Project Advisor(s)

Dr. Bohdan Dziadyk

Presentation Type

Poster Presentation

Disciplines

Biology | Botany | Plant Biology

Description, Abstract, or Artist's Statement

The Wisconsin Fast Plant, Brassica rapa (Brassicaceae) seeds were planted in three, six-celled containers and were filled with standard potting soil under continuous grow-lux lighting. After the first week of plant growth, E1and E2 were placed in a separate trays and given 1.0 and 1.5x the recommended amount of Miracle-Gro formula, respectively. The control was left in tap water and all were kept in 1 cm of solution. Every seven days the plants’ heights were recorded, and the total number of flowers were counted. By the fourth week, the average height of the control plants was 105.7 mm, of the E1 plants was 83.9 mm, and of the E2 was 60.5 mm. The t-test for the height of control vs. E1 was significant with p=0.023 and the control vs. E2 was significant with p=5.63e-5. The heights between E1 and E2 was significant with p=0.003. During week four, the average number of flowers for control, E1 and E2 were 9, 8 and 7 respectively. This data proved our hypothesis was not supported; we thought that the recommended rate would work the best, but the control group was the healthiest with the highest average growth. We believe that the control fast plants will continue to grow better than the experimental plants because of the trend observed after the conclusion of the experiment.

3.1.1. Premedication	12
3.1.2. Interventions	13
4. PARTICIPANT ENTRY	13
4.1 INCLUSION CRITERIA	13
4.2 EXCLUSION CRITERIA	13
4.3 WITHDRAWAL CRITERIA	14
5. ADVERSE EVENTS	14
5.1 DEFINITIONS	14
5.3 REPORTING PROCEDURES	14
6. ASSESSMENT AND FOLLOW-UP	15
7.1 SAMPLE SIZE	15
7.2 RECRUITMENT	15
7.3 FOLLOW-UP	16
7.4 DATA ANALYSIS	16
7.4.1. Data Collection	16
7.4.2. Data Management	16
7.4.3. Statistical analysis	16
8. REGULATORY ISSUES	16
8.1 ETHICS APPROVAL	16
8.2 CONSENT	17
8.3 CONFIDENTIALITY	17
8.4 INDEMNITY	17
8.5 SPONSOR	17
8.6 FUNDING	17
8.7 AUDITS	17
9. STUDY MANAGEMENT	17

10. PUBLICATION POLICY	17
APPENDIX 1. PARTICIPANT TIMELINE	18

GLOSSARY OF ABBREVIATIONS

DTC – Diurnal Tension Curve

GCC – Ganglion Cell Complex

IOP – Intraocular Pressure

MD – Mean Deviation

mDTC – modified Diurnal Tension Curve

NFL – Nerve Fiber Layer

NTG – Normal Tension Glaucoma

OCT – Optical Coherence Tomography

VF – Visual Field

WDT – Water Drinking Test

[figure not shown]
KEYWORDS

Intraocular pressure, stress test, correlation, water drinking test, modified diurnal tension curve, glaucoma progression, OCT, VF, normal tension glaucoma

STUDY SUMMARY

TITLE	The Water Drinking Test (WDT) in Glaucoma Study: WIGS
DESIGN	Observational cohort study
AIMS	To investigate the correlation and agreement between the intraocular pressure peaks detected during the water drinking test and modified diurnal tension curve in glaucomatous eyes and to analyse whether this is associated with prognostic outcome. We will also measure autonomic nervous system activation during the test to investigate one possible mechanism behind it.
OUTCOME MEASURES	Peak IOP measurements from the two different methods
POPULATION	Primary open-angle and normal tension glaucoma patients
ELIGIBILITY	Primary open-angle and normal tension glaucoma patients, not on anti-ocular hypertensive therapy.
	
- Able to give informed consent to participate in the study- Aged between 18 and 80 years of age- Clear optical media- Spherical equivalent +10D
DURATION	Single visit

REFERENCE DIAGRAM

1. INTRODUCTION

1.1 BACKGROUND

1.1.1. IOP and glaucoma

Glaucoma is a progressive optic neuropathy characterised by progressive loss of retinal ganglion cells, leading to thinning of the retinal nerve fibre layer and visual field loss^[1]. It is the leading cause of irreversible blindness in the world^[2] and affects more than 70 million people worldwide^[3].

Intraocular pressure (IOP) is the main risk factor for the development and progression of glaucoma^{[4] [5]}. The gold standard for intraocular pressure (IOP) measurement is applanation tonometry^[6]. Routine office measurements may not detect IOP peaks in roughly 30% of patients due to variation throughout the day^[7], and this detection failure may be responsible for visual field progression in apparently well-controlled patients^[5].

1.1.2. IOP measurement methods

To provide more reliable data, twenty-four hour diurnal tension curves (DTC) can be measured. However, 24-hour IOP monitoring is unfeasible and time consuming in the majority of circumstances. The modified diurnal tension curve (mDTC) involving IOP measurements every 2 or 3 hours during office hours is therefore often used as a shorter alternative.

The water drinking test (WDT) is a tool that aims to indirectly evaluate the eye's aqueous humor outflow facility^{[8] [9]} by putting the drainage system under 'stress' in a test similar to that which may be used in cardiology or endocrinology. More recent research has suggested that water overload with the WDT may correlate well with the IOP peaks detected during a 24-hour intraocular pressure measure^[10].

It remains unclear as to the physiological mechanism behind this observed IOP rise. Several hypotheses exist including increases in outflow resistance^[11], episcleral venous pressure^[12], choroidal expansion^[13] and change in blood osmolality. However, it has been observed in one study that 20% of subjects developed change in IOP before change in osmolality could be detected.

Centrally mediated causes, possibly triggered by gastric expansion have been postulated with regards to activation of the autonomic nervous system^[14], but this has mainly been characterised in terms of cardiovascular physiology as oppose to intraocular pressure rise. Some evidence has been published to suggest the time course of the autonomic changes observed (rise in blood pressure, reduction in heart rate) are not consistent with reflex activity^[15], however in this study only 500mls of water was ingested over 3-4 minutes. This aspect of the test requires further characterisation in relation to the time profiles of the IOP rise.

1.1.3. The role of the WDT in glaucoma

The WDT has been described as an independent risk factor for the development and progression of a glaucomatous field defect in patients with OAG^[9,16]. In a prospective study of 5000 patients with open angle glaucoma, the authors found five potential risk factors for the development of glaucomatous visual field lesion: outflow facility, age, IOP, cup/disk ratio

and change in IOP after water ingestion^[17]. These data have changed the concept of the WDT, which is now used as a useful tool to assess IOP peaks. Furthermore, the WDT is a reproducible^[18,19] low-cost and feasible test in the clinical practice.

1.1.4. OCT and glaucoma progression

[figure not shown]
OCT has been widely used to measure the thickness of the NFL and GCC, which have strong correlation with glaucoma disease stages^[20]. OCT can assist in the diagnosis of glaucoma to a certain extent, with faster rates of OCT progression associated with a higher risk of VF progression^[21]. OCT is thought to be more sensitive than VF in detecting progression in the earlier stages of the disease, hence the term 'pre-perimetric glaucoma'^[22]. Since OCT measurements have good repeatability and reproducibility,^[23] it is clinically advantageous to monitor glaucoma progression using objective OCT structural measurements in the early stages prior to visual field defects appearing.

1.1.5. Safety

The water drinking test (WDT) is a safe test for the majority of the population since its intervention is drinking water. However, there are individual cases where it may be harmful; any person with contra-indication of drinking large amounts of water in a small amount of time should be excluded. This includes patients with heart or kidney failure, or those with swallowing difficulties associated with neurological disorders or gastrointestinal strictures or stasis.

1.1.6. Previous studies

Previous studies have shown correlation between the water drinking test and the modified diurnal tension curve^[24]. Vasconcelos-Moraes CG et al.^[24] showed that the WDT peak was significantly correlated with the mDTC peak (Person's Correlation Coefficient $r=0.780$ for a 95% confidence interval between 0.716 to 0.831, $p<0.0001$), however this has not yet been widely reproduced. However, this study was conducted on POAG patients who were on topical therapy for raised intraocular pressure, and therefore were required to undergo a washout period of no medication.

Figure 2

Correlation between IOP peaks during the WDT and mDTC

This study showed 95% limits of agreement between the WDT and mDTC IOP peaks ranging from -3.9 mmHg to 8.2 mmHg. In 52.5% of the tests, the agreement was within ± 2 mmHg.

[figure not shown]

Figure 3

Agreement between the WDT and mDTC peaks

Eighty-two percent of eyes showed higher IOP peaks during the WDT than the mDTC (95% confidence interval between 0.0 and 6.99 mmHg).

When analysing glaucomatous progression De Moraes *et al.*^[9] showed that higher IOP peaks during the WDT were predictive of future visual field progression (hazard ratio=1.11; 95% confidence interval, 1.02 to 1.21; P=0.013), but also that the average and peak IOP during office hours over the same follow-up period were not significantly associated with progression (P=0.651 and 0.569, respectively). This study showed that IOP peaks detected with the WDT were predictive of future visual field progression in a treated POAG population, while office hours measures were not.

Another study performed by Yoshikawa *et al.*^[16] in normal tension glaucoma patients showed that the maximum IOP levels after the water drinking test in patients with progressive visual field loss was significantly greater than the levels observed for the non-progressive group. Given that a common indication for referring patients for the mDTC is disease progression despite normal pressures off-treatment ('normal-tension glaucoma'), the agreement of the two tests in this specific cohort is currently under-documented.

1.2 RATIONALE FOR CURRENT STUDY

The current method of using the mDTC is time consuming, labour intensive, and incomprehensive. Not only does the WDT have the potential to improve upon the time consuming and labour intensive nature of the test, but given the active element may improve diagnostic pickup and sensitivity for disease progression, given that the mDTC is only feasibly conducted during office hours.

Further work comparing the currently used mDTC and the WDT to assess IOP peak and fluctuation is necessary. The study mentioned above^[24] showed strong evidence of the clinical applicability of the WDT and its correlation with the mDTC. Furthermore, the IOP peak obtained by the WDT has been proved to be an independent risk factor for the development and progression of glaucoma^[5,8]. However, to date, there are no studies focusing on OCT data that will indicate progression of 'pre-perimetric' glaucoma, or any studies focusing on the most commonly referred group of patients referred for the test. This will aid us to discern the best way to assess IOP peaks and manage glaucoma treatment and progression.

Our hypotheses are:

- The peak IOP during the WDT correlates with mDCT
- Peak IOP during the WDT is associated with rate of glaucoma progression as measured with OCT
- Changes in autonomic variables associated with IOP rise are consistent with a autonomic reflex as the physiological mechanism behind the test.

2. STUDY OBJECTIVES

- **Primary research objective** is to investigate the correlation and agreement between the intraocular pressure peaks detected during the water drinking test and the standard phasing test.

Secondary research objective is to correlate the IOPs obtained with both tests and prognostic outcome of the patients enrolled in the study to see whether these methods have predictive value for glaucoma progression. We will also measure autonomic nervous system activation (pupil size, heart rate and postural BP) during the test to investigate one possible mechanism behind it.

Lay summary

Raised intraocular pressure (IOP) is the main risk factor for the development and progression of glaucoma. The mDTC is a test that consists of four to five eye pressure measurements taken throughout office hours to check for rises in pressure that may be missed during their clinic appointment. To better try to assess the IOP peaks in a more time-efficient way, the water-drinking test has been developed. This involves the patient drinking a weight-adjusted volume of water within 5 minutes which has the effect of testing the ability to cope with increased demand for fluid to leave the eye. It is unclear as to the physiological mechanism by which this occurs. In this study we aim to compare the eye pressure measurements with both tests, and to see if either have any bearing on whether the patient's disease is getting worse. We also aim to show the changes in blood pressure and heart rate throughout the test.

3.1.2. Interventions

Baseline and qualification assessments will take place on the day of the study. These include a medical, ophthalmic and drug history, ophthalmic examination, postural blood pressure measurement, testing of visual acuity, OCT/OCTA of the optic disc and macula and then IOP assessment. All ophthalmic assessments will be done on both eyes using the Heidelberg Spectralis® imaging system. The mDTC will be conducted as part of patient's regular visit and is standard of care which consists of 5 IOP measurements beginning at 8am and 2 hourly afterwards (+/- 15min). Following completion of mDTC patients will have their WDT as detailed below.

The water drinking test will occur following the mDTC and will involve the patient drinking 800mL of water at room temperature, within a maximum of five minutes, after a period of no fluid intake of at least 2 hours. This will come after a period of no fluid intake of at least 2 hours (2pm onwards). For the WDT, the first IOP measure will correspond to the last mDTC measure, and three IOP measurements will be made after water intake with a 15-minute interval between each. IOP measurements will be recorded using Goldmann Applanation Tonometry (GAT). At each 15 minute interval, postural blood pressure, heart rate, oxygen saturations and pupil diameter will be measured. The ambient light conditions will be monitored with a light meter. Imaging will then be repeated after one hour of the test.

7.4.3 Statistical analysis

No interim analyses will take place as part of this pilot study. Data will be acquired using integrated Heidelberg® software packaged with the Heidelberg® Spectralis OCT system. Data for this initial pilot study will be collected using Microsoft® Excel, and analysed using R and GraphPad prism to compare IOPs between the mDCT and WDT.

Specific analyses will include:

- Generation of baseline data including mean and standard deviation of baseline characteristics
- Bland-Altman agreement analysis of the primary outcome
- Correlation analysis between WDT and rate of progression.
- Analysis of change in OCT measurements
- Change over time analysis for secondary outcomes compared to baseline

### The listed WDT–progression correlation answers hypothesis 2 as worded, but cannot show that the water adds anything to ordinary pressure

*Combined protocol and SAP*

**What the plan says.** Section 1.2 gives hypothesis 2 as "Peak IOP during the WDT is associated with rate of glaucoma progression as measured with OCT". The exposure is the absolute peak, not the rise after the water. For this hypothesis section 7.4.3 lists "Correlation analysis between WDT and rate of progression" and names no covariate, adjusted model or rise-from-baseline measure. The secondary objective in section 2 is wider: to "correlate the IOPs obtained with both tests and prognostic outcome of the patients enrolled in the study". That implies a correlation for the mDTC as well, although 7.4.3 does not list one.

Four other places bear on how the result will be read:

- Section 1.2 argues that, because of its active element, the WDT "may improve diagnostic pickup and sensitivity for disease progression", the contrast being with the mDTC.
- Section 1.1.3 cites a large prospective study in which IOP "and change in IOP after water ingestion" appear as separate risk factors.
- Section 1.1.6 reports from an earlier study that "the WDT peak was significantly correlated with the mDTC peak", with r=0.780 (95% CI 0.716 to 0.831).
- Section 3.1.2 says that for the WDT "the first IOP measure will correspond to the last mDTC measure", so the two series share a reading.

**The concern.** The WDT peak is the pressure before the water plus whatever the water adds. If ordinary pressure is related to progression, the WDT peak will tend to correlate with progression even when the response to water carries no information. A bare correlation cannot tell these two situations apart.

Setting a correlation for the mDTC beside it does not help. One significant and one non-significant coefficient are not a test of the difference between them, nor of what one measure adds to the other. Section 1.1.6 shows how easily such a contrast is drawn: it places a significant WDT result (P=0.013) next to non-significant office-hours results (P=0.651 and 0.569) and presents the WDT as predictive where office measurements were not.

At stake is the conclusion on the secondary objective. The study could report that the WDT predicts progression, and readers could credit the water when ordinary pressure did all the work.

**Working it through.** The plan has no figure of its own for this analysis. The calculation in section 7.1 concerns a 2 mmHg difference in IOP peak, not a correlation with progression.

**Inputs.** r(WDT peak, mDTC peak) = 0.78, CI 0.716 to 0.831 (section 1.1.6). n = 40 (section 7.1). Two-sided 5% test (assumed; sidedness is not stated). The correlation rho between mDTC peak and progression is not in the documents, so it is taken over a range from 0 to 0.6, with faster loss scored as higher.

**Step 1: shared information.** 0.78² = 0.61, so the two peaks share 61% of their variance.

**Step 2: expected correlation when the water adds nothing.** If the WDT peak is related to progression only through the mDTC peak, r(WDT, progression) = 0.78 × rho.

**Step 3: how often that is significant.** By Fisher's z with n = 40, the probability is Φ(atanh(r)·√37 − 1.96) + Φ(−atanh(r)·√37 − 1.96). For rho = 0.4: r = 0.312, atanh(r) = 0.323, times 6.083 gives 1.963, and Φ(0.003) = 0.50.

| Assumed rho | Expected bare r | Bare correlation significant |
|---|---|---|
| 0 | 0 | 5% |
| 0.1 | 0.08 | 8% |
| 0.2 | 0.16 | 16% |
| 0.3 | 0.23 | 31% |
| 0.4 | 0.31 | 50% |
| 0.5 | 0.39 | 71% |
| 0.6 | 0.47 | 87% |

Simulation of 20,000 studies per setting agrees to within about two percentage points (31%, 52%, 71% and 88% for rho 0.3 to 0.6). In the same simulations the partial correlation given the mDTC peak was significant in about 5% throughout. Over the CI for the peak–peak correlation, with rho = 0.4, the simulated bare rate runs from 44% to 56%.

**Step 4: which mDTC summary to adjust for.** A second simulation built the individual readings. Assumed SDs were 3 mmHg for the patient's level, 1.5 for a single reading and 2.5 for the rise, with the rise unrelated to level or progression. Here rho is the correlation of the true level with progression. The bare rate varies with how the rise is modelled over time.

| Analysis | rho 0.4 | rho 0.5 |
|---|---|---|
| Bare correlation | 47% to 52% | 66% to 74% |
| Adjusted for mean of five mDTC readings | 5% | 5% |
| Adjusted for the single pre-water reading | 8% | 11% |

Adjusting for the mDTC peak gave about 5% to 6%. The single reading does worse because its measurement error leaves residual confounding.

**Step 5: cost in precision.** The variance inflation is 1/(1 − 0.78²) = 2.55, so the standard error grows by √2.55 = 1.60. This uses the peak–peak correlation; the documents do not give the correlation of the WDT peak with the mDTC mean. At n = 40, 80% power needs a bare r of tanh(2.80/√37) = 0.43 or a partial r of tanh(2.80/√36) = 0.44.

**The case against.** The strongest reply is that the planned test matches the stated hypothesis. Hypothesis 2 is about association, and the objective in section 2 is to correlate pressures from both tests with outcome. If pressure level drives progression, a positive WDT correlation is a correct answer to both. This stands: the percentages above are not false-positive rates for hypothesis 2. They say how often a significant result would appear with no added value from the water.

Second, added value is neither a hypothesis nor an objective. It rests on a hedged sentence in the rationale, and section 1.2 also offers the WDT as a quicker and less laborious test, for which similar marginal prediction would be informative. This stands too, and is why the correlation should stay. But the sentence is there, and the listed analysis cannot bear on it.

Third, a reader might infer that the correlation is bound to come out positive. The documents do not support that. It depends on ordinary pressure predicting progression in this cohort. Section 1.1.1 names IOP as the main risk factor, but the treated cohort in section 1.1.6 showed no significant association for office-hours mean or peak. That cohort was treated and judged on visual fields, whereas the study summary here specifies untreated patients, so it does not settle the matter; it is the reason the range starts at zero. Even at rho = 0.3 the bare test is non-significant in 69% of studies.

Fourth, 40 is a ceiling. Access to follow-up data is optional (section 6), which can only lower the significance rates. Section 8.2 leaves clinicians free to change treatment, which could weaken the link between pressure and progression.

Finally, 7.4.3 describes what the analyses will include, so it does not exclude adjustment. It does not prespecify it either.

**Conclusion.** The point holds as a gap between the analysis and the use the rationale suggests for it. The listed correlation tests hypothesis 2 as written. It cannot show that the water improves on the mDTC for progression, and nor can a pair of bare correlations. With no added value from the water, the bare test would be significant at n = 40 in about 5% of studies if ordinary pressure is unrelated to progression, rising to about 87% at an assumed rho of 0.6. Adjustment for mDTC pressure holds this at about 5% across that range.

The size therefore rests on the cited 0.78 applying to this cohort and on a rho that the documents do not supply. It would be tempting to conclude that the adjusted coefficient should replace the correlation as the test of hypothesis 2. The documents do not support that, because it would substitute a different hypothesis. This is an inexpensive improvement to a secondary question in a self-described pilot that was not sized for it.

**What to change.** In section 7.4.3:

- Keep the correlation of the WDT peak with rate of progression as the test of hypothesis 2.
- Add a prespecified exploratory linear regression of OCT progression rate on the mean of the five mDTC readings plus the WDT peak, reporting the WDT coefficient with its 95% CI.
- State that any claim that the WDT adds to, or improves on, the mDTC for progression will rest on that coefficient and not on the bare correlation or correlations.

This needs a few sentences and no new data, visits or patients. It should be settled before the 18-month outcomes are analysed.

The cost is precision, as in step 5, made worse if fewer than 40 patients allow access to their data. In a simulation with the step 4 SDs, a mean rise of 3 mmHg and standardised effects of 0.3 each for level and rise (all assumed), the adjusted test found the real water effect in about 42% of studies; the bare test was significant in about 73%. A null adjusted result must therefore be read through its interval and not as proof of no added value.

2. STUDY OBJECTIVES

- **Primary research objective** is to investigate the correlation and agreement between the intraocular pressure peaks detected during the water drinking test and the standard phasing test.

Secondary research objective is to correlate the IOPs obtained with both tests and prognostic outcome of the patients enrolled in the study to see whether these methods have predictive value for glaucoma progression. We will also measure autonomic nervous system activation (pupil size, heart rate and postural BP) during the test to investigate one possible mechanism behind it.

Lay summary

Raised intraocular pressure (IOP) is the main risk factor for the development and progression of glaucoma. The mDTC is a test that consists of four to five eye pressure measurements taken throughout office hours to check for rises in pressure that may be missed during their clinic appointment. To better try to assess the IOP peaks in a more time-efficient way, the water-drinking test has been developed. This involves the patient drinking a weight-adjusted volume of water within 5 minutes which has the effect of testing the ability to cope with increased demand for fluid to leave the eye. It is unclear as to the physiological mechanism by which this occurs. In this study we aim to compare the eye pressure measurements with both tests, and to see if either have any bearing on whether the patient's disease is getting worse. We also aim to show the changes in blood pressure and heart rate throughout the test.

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Creative Commons Attribution 4.0 License
This work is licensed under a Creative Commons Attribution 4.0 License.

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Effect of Different Miracle-Gro Concentrations on the Growth of Wisconsin Fast Plants

The Wisconsin Fast Plant, Brassica rapa (Brassicaceae) seeds were planted in three, six-celled containers and were filled with standard potting soil under continuous grow-lux lighting. After the first week of plant growth, E1and E2 were placed in a separate trays and given 1.0 and 1.5x the recommended amount of Miracle-Gro formula, respectively. The control was left in tap water and all were kept in 1 cm of solution. Every seven days the plants’ heights were recorded, and the total number of flowers were counted. By the fourth week, the average height of the control plants was 105.7 mm, of the E1 plants was 83.9 mm, and of the E2 was 60.5 mm. The t-test for the height of control vs. E1 was significant with p=0.023 and the control vs. E2 was significant with p=5.63e-5. The heights between E1 and E2 was significant with p=0.003. During week four, the average number of flowers for control, E1 and E2 were 9, 8 and 7 respectively. This data proved our hypothesis was not supported; we thought that the recommended rate would work the best, but the control group was the healthiest with the highest average growth. We believe that the control fast plants will continue to grow better than the experimental plants because of the trend observed after the conclusion of the experiment.